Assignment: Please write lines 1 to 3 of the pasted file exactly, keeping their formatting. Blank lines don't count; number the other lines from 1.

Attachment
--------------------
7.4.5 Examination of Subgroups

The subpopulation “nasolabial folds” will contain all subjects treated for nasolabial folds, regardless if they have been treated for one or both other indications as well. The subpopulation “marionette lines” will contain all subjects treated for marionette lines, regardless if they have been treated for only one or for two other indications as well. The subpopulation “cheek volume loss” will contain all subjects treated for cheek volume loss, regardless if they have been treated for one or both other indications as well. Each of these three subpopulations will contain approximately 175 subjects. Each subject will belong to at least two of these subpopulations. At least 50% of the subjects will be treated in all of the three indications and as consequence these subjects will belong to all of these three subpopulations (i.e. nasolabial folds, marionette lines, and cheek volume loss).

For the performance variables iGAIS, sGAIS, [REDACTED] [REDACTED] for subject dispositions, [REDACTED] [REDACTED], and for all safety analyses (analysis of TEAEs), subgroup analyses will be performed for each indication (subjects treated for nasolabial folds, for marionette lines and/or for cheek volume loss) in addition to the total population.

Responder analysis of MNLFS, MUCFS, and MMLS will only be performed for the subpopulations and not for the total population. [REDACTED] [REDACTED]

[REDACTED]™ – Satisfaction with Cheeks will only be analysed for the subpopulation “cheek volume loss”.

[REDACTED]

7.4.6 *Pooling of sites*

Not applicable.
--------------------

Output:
7.4.5 Examination of Subgroups

The subpopulation “nasolabial folds” will contain all subjects treated for nasolabial folds, regardless if they have been treated for one or both other indications as well. The subpopulation “marionette lines” will contain all subjects treated for marionette lines, regardless if they have been treated for only one or for two other indications as well. The subpopulation “cheek volume loss” will contain all subjects treated for cheek volume loss, regardless if they have been treated for one or both other indications as well. Each of these three subpopulations will contain approximately 175 subjects. Each subject will belong to at least two of these subpopulations. At least 50% of the subjects will be treated in all of the three indications and as consequence these subjects will belong to all of these three subpopulations (i.e. nasolabial folds, marionette lines, and cheek volume loss).

For the performance variables iGAIS, sGAIS, [REDACTED] [REDACTED] for subject dispositions, [REDACTED] [REDACTED], and for all safety analyses (analysis of TEAEs), subgroup analyses will be performed for each indication (subjects treated for nasolabial folds, for marionette lines and/or for cheek volume loss) in addition to the total population.